Unfortunately, Dr. Raffucci Arce passed away from sarcoidosis in 1970, but he left behind an important legacy for surgery and surgical specialties on our island.
F.L. Raffucci Surgical Research Forum
In the late 1970s, with the initiative and leadership of Enrique Vazquez Quintana, MD, FACS, then-Puerto Rico Chapter President, the chapter began discussions in regard to founding a surgical research forum in celebration of the research and education principles of Dr. Raffucci Arce similar to the College’s Wangensteen Surgical Forum. The chapter succeeded in bringing the concept to life together with the memorial lecture.
A member of the chapter was tasked with organizing and directing the forum and memorial lecture and finding the necessary funding to support these initiatives. The College was generous in providing space during the annual Clinical Congress for both the lecture and the forum.
The Puerto Rico Chapter leadership had planned to invite Dr. Wangensteen as the initial Raffucci Memorial Lecturer, but, unfortunately, he passed away in 1981. So, Dr. Vazquez Quintana invited Benjamin Eiseman, MD, FACS, a close associate and friend of Dr. Raffucci Arce, to give the lecture. Dr. Eiseman graciously accepted and delivered the first memorial lecture.
The Raffucci Memorial Lecture was the start of what was to become an important tradition for the chapter, our medical school, and all the surgeons on our island. The chairs of surgery and of the surgical and medical subspecialties were all enthusiastic about participating or having their residents or young faculty participate in the F.L. Raffucci Surgical Research Forum as an opportunity for presentation, discussion, and practice for young surgeons and medical students with an interest in surgery.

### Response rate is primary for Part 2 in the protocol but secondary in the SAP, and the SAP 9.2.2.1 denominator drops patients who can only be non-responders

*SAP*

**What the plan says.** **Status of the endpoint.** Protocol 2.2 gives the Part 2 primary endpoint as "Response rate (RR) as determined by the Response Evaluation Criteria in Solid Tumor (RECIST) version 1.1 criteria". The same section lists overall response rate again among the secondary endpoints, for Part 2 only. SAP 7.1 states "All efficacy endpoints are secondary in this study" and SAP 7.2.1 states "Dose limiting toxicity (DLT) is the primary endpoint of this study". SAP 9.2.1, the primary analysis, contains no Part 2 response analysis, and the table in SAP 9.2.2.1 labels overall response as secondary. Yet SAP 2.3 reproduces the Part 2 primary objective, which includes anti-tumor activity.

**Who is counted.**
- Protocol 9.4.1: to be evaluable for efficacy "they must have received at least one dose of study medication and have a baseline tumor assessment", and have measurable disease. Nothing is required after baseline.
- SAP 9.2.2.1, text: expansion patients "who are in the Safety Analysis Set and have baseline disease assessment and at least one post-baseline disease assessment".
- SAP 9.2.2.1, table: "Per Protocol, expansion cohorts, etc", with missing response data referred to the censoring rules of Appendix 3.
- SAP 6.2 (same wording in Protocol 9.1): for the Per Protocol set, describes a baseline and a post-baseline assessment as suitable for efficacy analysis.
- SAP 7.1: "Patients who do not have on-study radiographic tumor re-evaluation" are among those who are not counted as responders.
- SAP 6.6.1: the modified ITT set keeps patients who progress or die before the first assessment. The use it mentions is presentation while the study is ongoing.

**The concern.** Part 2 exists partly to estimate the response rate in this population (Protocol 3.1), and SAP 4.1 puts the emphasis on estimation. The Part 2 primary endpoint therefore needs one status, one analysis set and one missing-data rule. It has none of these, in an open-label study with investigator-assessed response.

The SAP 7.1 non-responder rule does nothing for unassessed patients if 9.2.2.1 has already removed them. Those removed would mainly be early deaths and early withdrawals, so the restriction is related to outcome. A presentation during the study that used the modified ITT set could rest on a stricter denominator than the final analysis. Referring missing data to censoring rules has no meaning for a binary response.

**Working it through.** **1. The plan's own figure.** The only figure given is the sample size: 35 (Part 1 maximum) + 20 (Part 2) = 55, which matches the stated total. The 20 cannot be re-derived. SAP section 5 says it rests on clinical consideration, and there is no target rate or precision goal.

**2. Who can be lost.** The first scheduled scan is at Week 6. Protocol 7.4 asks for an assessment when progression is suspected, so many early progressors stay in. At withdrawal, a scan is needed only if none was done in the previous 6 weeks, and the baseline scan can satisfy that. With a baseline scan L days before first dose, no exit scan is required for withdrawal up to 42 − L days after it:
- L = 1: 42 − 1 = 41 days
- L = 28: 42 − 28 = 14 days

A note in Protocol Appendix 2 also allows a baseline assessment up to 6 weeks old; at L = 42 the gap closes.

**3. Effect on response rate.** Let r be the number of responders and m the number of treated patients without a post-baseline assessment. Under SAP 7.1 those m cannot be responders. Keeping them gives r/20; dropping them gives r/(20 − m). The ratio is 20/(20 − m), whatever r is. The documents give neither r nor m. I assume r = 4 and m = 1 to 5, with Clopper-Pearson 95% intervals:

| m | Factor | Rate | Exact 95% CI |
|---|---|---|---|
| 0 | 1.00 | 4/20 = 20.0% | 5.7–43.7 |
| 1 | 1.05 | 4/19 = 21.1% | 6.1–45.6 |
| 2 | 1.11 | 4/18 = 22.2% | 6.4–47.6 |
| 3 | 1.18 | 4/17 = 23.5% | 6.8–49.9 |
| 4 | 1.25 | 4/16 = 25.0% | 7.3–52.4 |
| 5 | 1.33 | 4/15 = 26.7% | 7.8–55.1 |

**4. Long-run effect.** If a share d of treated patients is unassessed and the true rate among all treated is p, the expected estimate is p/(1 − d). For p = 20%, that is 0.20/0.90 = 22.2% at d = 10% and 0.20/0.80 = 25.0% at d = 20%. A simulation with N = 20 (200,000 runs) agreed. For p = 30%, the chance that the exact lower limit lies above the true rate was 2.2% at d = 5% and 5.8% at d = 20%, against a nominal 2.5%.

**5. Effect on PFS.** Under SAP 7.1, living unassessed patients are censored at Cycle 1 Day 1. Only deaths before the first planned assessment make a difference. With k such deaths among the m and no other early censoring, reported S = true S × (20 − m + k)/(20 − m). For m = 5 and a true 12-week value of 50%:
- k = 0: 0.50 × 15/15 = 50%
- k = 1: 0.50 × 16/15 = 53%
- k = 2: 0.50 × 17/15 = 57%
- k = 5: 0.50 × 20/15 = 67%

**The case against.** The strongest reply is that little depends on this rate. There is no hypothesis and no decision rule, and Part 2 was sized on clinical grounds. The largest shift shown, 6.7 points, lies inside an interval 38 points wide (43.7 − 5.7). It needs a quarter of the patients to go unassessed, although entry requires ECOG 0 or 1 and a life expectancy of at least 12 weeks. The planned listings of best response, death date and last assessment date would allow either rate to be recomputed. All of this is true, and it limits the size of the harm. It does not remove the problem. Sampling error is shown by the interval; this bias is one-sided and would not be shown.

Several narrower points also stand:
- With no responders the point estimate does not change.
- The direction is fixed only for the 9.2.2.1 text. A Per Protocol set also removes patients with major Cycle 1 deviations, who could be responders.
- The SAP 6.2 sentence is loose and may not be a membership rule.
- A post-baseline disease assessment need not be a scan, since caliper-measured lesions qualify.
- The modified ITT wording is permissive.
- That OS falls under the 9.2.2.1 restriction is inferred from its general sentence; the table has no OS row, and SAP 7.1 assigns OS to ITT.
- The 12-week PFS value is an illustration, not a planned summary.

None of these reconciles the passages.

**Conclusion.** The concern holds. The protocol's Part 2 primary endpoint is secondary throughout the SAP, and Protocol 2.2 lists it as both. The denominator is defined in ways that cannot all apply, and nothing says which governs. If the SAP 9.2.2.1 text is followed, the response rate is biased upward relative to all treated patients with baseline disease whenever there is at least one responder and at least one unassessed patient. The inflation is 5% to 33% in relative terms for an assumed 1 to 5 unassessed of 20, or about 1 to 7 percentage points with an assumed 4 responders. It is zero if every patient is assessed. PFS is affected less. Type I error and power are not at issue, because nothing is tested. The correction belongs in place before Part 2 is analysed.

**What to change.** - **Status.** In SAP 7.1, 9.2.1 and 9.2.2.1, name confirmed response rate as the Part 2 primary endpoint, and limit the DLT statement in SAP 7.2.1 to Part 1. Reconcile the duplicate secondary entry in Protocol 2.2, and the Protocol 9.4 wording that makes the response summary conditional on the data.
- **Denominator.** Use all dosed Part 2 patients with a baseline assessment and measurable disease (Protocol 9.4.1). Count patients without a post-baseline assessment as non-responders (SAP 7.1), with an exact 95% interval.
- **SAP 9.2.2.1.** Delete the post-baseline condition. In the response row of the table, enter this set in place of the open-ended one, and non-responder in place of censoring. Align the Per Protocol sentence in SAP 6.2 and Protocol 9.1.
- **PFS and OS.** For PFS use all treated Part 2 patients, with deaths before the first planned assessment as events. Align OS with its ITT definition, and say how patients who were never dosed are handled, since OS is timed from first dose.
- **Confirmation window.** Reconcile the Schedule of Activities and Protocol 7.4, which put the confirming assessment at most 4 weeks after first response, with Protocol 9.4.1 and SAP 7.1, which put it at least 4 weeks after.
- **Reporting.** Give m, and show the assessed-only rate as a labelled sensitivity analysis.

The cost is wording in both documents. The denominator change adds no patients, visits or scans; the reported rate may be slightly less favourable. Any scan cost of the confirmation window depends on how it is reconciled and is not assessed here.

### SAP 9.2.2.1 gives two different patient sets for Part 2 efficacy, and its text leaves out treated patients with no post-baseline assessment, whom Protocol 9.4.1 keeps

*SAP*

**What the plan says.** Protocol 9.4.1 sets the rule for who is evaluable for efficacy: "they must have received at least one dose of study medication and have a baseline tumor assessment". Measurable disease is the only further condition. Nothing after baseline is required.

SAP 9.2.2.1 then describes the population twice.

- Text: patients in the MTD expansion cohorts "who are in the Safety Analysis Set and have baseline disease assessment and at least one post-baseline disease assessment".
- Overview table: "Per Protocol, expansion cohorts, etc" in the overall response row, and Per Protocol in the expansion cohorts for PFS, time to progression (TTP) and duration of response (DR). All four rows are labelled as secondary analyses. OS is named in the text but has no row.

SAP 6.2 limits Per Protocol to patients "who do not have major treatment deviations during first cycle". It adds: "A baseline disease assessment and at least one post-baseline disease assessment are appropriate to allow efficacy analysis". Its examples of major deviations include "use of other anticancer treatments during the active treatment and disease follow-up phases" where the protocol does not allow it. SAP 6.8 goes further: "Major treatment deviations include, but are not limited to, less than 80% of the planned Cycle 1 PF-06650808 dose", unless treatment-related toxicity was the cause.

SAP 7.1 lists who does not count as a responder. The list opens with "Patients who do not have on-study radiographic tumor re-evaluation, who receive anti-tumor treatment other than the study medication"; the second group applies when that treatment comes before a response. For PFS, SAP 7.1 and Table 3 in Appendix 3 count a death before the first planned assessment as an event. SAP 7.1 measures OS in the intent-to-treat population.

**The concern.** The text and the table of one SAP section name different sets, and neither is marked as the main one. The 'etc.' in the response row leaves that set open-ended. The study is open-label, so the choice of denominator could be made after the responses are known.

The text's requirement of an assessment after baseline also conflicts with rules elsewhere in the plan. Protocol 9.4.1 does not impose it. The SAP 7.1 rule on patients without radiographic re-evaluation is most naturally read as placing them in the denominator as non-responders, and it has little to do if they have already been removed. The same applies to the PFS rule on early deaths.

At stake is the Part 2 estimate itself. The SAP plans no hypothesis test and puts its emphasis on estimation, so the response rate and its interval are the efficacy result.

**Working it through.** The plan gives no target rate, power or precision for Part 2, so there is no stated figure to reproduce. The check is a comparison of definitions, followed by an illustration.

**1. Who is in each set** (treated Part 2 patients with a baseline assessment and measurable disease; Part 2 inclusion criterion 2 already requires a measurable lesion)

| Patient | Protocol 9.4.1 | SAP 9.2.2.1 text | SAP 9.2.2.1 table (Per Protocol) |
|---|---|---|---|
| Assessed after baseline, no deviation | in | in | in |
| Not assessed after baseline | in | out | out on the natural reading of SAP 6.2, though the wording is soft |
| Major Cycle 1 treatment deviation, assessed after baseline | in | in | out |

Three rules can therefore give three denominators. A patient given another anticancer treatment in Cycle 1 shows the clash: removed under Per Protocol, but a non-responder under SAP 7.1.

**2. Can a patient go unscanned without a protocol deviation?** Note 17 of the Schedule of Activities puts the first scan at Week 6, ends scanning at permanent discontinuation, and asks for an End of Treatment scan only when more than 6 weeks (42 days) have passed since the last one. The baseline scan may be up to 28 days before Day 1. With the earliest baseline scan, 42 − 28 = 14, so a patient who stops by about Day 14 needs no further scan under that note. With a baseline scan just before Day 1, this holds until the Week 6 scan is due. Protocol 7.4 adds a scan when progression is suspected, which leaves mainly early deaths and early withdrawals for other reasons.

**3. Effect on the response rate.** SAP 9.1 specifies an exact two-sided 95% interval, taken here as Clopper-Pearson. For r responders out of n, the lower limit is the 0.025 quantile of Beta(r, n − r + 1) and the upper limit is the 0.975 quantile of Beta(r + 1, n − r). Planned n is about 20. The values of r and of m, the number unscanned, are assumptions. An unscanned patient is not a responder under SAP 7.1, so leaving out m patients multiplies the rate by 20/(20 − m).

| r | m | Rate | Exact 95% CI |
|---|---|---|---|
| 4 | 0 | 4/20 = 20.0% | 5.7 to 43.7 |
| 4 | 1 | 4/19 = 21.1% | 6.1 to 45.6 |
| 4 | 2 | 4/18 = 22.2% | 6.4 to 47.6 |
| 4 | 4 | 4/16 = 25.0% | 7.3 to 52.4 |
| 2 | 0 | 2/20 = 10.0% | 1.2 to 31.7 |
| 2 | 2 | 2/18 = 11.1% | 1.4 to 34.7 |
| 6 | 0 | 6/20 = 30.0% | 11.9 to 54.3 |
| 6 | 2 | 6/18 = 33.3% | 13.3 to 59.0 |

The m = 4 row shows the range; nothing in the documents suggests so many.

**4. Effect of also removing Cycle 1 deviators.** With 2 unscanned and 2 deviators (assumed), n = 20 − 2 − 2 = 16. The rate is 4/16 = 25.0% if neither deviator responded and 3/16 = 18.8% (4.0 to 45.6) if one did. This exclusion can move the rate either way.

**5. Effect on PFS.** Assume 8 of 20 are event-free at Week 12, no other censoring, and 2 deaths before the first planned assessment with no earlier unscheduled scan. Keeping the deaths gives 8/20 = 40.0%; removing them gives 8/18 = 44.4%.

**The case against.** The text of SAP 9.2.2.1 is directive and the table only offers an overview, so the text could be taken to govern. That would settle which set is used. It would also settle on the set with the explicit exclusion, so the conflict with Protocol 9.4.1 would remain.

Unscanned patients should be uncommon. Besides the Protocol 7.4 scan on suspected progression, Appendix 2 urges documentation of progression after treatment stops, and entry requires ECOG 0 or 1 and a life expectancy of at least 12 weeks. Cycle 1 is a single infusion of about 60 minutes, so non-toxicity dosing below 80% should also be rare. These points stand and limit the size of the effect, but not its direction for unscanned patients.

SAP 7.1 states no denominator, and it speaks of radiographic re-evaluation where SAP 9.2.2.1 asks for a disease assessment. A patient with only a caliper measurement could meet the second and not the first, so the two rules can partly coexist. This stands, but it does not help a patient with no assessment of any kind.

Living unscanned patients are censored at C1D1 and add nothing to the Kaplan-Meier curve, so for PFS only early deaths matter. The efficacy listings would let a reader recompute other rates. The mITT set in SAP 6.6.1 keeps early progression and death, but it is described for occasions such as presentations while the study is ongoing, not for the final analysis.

Residents and young investigators all were eager to submit their research studies to the F.L. Raffucci Surgical Research Forum. Not only was it a platform for residents to present their research, but it also was an opportunity to practice for national and international presentations. The excitement of the residents for the upcoming meetings was evident throughout the 40 years of the program’s existence. From its inception to now, residents and students have presented approximately 340 papers, most of them with co-investigators, including faculty mentors.
F.L. Raffucci Memorial Lecture
The Raffucci Memorial Lecture was intended to acknowledge surgical investigators and leaders who had made significant, even global, contributions to surgery, the surgical specialties, and science in general. Every year, we invited important investigators to deliver the lectures. Significantly, in the beginning, many of the speakers had been colleagues, friends, or Minnesota fellows with Dr. Raffucci Arce. Table 1 shows the list of speakers from 1981 through 2021. The list reads like a “who’s who” in American surgery and medicine. All speakers delivered memorable lectures enjoyed by all, with a large audience including nonsurgical specialists and with the Raffucci family present during the initial years. The topics were an excellent amalgam of important subjects, from principles of education to research, surgery, technology, clinical practice, and more. The speakers were given a commemorative plaque and a gift and were duly feted.